These results are in line with a case-study by Doppelt et al. (2008), in which the results from a knowledge test were combined with observations and portfolios. It was found that “the observations and the portfolios showed that the low-achievers reached similar levels of understanding scientific concepts despite doing poorly on the pen-and-paper test” (p. 34). Together with the results of the current study, it thus seems that “struggling” students might not be struggling when other forms of assessment (i.e., other than a paper-pencil-test) are used. This finding is important for teachers and policy makers, in order to determine the most optimal form of differentiation that complements the knowledge students already possess.

In conclusion, by looking more closely at both learning outcomes and learning process of not just inquiry-based learning but also design-based learning, the results of the current study have clarified how S&T education can be tailored to be more inclusive for different types of students.

Limitations and Future Research

A first limitation in the current study is the small sample size. Although we have accounted for the small sample size in our quantitative analysis by using an alternative approach to SEM, a larger sample size would have provided more certainty to our results. Nevertheless, we do feel that, considering this is a mixed-method research, valuable implications can be made for practice as well as further research.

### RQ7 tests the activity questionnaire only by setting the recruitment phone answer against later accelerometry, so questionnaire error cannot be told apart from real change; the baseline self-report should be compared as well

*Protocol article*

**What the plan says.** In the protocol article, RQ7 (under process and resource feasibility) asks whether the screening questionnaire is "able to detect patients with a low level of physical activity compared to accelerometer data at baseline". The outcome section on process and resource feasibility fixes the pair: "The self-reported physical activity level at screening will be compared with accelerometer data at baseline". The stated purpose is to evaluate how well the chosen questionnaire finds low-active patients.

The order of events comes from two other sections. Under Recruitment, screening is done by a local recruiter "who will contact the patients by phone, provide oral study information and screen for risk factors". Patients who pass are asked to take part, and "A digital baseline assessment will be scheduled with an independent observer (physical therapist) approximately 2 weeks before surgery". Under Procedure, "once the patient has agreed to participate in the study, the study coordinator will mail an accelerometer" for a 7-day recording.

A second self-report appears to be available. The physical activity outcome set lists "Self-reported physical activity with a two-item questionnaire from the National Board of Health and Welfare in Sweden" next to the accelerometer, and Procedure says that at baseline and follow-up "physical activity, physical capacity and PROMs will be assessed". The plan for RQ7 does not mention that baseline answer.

Second, the assessments used in the current study have some limitations. The variables science skills and design skills were not included in our final model as learning outcomes as originally intended. The design skills measure was found to decrease model fit and was excluded to attain a more parsimonious model. This may have been a result of the small sample size, but the validity of the instrument may also be at cause. The self-developed measure of design skills was based on, among other aspects, how well students could represent their ideas compared to the final design solution and meet the demands of the design in their sketch and product. Given that these aspects are assessable through students’ sketches, worksheets and final product, and therefore limit the assessment load for students’, it serves as an efficient way to map students’ design capability. In addition, we observed that students made use of annotations in their design sketches or indicated how their material use would contribute to meeting the design demands. This shows, in concurrence with the results by English et al. (2017), that elementary school students are capable of planning and drawing and applying disciplinary knowledge in their design. However, it may be crucial to also include skills such as troubleshooting, weighing options, revising and iterating or reflection on the process (Crismond and Adams, 2012). It is possible that our selection of skills was too much a function of students’ level of reading comprehension, as the worksheets were a key aspect in assessing design skills. Furthermore, Kelley and Sung emphasize that “design sketching is a skill that needs proper instruction and practice […] and how teachers introduce the role of sketching is critical to how students engage in the process of sketching as a way of thinking” (p. 381). In our lesson unit, only one lesson was focused on designing, which might not be sufficient for students’ design skills to be manifested.